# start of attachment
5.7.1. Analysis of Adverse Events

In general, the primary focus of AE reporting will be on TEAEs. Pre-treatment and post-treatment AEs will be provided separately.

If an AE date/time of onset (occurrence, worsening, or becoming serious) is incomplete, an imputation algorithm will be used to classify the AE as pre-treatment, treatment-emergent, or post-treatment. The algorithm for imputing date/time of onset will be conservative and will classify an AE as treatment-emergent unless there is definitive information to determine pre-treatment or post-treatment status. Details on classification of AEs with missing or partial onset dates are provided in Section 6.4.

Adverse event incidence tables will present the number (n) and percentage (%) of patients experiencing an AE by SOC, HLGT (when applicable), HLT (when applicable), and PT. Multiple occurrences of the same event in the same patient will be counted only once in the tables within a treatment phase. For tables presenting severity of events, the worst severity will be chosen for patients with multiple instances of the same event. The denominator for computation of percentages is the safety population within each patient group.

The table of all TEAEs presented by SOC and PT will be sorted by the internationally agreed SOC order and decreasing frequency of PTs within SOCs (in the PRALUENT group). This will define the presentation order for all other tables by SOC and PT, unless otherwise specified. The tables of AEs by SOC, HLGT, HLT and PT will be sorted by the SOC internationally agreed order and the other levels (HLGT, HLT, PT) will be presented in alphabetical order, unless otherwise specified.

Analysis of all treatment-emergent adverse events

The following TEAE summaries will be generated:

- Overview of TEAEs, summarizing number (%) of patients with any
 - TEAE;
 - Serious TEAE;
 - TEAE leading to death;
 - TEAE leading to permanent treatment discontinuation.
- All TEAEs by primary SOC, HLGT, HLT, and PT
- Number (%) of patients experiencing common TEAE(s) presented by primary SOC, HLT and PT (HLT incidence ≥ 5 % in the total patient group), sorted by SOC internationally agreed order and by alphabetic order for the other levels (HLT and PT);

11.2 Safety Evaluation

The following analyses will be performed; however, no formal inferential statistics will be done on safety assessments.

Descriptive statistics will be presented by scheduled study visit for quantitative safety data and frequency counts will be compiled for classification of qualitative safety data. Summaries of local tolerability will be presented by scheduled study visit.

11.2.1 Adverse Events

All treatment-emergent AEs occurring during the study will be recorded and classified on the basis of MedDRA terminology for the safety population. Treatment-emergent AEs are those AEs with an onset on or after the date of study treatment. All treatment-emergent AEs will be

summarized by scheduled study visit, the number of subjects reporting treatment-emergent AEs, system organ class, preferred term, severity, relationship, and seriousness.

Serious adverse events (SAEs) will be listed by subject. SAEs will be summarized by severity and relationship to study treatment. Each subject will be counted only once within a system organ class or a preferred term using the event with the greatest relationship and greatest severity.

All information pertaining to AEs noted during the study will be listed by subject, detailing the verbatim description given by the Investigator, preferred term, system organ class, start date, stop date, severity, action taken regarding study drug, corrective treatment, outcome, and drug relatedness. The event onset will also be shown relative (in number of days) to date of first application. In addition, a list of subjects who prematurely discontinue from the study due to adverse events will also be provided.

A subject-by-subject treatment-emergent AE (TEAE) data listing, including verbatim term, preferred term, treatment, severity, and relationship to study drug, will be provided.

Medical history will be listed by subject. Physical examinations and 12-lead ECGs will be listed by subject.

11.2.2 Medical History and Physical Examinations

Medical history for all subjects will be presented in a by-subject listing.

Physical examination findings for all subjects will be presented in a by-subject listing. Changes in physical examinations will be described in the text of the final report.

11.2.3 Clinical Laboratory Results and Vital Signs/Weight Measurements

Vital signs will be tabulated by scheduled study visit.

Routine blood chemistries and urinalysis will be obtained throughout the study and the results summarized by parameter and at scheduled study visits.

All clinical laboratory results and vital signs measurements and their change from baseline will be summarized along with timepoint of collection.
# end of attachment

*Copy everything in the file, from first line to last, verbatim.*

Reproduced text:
5.7.1. Analysis of Adverse Events

In general, the primary focus of AE reporting will be on TEAEs. Pre-treatment and post-treatment AEs will be provided separately.

If an AE date/time of onset (occurrence, worsening, or becoming serious) is incomplete, an imputation algorithm will be used to classify the AE as pre-treatment, treatment-emergent, or post-treatment. The algorithm for imputing date/time of onset will be conservative and will classify an AE as treatment-emergent unless there is definitive information to determine pre-treatment or post-treatment status. Details on classification of AEs with missing or partial onset dates are provided in Section 6.4.

Adverse event incidence tables will present the number (n) and percentage (%) of patients experiencing an AE by SOC, HLGT (when applicable), HLT (when applicable), and PT. Multiple occurrences of the same event in the same patient will be counted only once in the tables within a treatment phase. For tables presenting severity of events, the worst severity will be chosen for patients with multiple instances of the same event. The denominator for computation of percentages is the safety population within each patient group.

The table of all TEAEs presented by SOC and PT will be sorted by the internationally agreed SOC order and decreasing frequency of PTs within SOCs (in the PRALUENT group). This will define the presentation order for all other tables by SOC and PT, unless otherwise specified. The tables of AEs by SOC, HLGT, HLT and PT will be sorted by the SOC internationally agreed order and the other levels (HLGT, HLT, PT) will be presented in alphabetical order, unless otherwise specified.

Analysis of all treatment-emergent adverse events

The following TEAE summaries will be generated:

- Overview of TEAEs, summarizing number (%) of patients with any
 - TEAE;
 - Serious TEAE;
 - TEAE leading to death;
 - TEAE leading to permanent treatment discontinuation.
- All TEAEs by primary SOC, HLGT, HLT, and PT
- Number (%) of patients experiencing common TEAE(s) presented by primary SOC, HLT and PT (HLT incidence ≥ 5 % in the total patient group), sorted by SOC internationally agreed order and by alphabetic order for the other levels (HLT and PT);

11.2 Safety Evaluation

The following analyses will be performed; however, no formal inferential statistics will be done on safety assessments.

Descriptive statistics will be presented by scheduled study visit for quantitative safety data and frequency counts will be compiled for classification of qualitative safety data. Summaries of local tolerability will be presented by scheduled study visit.

11.2.1 Adverse Events

All treatment-emergent AEs occurring during the study will be recorded and classified on the basis of MedDRA terminology for the safety population. Treatment-emergent AEs are those AEs with an onset on or after the date of study treatment. All treatment-emergent AEs will be

summarized by scheduled study visit, the number of subjects reporting treatment-emergent AEs, system organ class, preferred term, severity, relationship, and seriousness.

Serious adverse events (SAEs) will be listed by subject. SAEs will be summarized by severity and relationship to study treatment. Each subject will be counted only once within a system organ class or a preferred term using the event with the greatest relationship and greatest severity.

All information pertaining to AEs noted during the study will be listed by subject, detailing the verbatim description given by the Investigator, preferred term, system organ class, start date, stop date, severity, action taken regarding study drug, corrective treatment, outcome, and drug relatedness. The event onset will also be shown relative (in number of days) to date of first application. In addition, a list of subjects who prematurely discontinue from the study due to adverse events will also be provided.

A subject-by-subject treatment-emergent AE (TEAE) data listing, including verbatim term, preferred term, treatment, severity, and relationship to study drug, will be provided.

Medical history will be listed by subject. Physical examinations and 12-lead ECGs will be listed by subject.

11.2.2 Medical History and Physical Examinations

Medical history for all subjects will be presented in a by-subject listing.

Physical examination findings for all subjects will be presented in a by-subject listing. Changes in physical examinations will be described in the text of the final report.

11.2.3 Clinical Laboratory Results and Vital Signs/Weight Measurements

Vital signs will be tabulated by scheduled study visit.

Routine blood chemistries and urinalysis will be obtained throughout the study and the results summarized by parameter and at scheduled study visits.

All clinical laboratory results and vital signs measurements and their change from baseline will be summarized along with timepoint of collection.